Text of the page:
Old fashioned coconut cake is an Easter favorite. We decided to give this classic treat a kid-sized spin and made a fun mini cupcake version.
These light and sweet little cakes with a marshmallow-like frosting are great for parties, playdates, and get-togethers, and of course as dessert on Easter! Sure, you can use fresh toasted coconut on the outside, but we love the old-school white flaked sweetened coconut from the grocery store's baking aisle.
This recipe makes about three dozen mini cupcakes. You can use it to make regular-size cupcakes, too, but of course you'll need to increase the baking time by a few minutes.
This dish subverts the traditional chicken pot pie and makes it into an easier but no less delicious weeknight meal. Make a chicken pot pie filling, with plenty of chicken and vegetables, then spoon it over buttermilk biscuits. It's a dish that everyone in the family loves!
You can use either homemade or refrigerated biscuits to make this—it's great with either. Feel free to mix up the vegetables in the "filling"; broccoli and mushrooms are great additions. This recipe makes 6 servings.
2 cups diced cooked chicken (leftover rotisserie or roast chicken works great)
These cute and clever bird's nest cookies are the perfect treat for Easter. Light and airy coconut-filled meringues really look a lot like birds' nests—you can complete the illusion by adding a few egg-shaped Easter candies. We like the Cadbury mini eggs, but malted milk eggs or even jelly beans will work equally well.
The kids love to help make these, and of course love to eat them. These treats are a great addition to Easter baskets, too. Give them a try, and you'll probably find that they earn a spot in your spring baking repertoire.
With St. Patrick's Day coming up this week, my kids have been asking me to make Irish food for dinner. Since corned beef and cabbage is not exactly something you throw together after school, I've been trying other appropriate dishes from the British Isles, like this rib-sticking, easy-to-make, and kid-friendly shepherd's pie. It's essentially a beef-and-vegetable stew topped with mashed potatoes and baked in the oven until golden brown. I topped this version with a little grated Irish white cheddar cheese for a bit more authenticity.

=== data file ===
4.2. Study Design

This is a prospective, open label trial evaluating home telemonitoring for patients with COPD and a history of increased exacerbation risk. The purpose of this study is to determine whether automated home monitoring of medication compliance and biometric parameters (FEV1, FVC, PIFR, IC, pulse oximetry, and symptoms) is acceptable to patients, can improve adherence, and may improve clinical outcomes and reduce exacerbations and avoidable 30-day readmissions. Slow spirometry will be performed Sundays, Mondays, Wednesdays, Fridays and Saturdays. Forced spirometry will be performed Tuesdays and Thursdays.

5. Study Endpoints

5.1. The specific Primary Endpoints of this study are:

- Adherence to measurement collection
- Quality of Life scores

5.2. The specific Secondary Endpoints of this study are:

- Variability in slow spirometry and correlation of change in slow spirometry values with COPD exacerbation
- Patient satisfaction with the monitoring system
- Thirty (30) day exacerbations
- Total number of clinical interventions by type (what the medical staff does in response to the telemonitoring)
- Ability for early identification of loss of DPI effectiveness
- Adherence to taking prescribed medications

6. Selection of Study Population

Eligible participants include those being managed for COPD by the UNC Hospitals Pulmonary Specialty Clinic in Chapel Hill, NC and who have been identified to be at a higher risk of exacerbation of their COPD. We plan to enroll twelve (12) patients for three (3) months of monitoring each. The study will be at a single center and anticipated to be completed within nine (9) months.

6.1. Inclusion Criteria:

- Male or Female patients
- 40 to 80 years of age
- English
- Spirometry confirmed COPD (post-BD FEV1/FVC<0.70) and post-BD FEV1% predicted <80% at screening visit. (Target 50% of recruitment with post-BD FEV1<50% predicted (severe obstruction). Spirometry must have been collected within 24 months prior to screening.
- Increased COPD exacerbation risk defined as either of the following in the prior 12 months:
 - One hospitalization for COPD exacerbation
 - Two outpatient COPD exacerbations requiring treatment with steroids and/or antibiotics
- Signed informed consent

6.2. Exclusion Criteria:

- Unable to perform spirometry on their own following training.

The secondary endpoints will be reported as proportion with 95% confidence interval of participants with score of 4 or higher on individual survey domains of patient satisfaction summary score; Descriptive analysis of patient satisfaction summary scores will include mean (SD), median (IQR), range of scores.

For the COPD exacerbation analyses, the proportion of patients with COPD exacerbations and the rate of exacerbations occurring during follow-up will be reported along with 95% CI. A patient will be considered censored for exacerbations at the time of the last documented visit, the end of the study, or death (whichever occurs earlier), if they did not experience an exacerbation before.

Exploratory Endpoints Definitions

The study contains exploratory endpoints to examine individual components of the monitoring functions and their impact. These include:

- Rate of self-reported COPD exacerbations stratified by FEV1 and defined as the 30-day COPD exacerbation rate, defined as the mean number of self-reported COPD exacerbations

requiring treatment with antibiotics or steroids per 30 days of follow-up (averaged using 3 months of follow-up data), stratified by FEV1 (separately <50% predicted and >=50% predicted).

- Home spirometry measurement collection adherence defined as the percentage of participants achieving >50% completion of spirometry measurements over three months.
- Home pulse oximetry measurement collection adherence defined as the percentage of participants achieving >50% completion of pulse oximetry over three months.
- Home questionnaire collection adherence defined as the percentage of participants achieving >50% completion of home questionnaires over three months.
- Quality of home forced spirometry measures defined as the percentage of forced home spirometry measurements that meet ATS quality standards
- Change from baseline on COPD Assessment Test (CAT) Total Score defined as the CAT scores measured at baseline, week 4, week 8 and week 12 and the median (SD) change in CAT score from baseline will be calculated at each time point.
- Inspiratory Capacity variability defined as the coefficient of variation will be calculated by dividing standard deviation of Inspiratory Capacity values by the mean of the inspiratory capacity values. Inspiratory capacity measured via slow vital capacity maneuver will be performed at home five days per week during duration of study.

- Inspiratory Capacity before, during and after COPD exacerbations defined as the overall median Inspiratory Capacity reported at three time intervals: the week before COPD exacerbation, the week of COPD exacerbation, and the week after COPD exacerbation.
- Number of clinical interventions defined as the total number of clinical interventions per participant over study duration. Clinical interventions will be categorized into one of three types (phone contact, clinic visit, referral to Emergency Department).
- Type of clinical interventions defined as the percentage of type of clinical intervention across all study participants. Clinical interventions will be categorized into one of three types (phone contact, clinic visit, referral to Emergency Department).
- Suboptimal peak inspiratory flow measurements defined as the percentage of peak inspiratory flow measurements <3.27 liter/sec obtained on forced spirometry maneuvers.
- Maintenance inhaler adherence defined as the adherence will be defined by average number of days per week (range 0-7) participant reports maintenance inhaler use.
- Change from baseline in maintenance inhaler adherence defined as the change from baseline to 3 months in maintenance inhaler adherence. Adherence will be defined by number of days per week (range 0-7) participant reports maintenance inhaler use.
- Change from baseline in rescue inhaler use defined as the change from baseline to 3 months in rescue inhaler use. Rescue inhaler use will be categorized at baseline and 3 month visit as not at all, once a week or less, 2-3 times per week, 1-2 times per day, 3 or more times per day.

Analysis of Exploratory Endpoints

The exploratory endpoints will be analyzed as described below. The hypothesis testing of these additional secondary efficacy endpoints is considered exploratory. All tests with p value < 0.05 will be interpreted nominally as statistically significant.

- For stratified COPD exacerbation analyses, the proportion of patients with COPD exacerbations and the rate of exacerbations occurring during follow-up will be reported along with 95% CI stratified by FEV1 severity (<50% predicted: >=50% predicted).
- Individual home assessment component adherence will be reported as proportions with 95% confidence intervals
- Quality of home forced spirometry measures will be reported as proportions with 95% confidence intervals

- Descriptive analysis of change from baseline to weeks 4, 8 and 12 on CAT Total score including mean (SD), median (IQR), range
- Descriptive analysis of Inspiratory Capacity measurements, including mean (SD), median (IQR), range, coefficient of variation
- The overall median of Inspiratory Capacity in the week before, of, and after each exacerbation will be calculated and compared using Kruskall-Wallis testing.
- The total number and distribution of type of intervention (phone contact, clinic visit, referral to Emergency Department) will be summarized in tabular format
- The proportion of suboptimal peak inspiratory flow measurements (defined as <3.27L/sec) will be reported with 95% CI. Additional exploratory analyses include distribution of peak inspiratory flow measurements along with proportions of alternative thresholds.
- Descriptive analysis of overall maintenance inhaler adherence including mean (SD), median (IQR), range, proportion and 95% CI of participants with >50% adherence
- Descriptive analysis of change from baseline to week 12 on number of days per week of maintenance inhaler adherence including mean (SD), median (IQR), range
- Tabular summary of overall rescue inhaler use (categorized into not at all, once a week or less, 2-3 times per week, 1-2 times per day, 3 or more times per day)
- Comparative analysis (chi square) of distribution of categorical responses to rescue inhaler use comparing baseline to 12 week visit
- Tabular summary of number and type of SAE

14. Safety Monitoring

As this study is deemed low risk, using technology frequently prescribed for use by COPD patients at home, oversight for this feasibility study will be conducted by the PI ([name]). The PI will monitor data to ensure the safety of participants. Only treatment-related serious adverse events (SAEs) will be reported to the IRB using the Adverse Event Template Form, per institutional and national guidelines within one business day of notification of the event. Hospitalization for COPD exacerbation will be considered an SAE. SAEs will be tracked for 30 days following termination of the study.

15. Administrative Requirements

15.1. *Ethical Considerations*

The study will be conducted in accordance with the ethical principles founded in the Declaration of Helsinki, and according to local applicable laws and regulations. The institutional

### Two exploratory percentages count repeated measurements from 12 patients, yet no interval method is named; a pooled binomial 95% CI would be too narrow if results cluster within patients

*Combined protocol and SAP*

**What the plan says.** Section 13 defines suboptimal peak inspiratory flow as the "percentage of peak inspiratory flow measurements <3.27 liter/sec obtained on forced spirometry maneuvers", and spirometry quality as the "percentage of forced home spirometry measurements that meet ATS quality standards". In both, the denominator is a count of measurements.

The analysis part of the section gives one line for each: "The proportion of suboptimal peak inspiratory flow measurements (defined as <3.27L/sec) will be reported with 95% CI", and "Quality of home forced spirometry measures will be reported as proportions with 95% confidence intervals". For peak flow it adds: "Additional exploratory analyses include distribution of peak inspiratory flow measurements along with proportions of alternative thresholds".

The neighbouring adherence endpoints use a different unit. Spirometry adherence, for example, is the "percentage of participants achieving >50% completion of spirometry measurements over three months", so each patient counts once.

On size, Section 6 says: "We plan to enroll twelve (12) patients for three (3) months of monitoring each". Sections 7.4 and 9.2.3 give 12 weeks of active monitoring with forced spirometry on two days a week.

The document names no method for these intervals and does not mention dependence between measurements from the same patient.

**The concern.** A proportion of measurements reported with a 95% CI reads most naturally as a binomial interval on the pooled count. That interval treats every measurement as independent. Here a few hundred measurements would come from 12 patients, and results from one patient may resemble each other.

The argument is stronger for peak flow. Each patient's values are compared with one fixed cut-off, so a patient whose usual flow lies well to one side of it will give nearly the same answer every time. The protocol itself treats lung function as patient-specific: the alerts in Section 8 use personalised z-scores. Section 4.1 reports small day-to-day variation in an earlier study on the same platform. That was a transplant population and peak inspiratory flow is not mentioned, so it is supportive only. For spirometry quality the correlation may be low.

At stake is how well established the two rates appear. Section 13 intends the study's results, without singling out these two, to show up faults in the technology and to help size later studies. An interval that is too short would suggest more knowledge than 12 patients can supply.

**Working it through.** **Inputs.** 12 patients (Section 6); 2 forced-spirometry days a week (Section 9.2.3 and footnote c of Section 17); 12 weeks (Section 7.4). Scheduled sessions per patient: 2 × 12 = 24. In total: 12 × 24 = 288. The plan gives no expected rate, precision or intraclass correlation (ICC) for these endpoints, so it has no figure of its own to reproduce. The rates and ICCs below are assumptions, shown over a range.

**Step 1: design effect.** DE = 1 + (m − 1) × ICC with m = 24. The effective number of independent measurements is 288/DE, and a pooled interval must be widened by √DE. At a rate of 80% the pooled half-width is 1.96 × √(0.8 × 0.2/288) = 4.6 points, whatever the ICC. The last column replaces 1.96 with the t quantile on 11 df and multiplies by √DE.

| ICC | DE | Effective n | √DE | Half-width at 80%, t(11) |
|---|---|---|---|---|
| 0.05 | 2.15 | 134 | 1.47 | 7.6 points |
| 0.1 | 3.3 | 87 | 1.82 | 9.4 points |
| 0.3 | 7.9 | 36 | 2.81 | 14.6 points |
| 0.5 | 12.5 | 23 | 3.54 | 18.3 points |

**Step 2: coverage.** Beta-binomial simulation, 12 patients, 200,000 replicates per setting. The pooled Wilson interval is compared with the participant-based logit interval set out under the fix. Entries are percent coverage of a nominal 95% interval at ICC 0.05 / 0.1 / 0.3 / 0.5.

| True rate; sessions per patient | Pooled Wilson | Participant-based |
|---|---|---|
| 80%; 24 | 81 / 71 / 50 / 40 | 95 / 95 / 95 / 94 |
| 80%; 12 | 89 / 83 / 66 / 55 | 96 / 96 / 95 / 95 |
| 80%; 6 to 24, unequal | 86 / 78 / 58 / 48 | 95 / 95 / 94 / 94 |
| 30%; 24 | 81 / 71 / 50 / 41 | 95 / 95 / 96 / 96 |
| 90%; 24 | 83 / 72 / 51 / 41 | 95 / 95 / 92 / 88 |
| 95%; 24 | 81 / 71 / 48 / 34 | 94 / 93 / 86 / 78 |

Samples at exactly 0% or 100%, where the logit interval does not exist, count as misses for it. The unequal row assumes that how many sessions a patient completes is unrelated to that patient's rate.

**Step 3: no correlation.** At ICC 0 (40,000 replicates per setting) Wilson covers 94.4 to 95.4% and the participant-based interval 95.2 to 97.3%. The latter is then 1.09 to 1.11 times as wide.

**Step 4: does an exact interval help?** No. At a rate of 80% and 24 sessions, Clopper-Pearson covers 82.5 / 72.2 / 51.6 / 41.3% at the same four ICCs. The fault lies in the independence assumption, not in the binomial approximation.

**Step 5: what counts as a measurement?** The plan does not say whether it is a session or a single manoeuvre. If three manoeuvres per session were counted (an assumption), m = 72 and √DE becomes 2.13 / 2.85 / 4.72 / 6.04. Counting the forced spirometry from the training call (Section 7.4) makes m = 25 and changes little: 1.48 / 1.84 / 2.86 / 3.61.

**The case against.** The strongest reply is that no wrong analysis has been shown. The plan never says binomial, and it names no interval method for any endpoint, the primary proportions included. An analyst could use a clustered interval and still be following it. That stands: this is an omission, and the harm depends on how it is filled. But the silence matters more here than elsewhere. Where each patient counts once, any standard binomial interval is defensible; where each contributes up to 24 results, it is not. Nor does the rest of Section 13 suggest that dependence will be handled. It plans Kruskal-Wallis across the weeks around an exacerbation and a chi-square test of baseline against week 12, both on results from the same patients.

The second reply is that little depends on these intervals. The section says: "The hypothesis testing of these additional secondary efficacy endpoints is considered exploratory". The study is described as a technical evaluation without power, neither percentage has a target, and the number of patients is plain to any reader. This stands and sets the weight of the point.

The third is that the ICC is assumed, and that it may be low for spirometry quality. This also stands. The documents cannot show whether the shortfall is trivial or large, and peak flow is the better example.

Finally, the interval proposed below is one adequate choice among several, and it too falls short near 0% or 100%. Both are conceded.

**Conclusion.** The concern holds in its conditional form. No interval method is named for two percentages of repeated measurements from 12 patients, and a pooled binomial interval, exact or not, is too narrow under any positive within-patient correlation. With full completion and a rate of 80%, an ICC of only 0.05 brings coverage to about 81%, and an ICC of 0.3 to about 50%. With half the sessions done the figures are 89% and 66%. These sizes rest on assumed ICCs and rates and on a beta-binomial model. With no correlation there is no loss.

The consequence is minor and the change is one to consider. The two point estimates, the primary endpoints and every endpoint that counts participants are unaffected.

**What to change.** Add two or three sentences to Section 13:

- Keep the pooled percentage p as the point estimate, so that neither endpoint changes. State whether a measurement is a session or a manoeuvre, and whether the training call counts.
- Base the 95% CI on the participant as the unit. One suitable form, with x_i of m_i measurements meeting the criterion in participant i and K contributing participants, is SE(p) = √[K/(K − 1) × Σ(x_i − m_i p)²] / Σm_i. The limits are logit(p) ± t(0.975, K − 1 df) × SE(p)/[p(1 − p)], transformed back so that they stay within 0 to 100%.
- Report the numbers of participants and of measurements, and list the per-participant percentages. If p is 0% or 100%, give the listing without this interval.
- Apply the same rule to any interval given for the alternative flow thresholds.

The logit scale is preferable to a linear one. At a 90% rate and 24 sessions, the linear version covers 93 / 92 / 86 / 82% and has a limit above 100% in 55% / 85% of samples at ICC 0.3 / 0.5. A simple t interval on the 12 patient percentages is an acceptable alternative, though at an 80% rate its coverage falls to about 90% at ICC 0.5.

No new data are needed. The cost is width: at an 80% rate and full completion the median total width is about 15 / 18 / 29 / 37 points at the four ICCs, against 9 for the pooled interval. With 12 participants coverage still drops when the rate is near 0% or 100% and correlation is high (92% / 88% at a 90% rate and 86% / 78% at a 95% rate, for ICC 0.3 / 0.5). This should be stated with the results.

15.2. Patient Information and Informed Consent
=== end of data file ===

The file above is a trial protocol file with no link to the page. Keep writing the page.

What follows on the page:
This pub-grub favorite is more correctly known as "cottage pie", since it's made with ground beef instead of leftover roast lamb, but it's delicious no matter what it's called. I always try to bulk up the stew part with extra vegetables to make it a one-dish meal. My kids love this and even my picky-eater daughter asks for a second helping. Feel free to substitute ground turkey or ground lamb for the ground beef. You can also use chopped leftover roast beef or lamb in the filling.
This recipe serves 6 to 8, so we usually get two dinners out of it, reheating the leftovers on a weeknight. It actually tastes better after sitting in the refrigerator for a day or two! You can make this either in a casserole dish or in individual ramekins. The kids like the ramekins because each person gets his or her own little shepherd's pie! Watch out, though—the ramekins will be hot.
St. Patrick's Day is coming up, and for many that means it's time to cook that quintessential Irish-American dish: corned beef and cabbage. Corned beef—usually a tough cut of meat like brisket or round—requires long, slow, cooking over low heat to make it tender, so it's the perfect candidate for preparing in your slow cooker.
Start your corned beef in the slow cooker early in the day; there's a minimal amount of preparation involved. Some recipes call for adding most of the vegetables at the same time, but I think they turn out a bit overcooked. Instead, add them to the pot during the last two hours of cooking.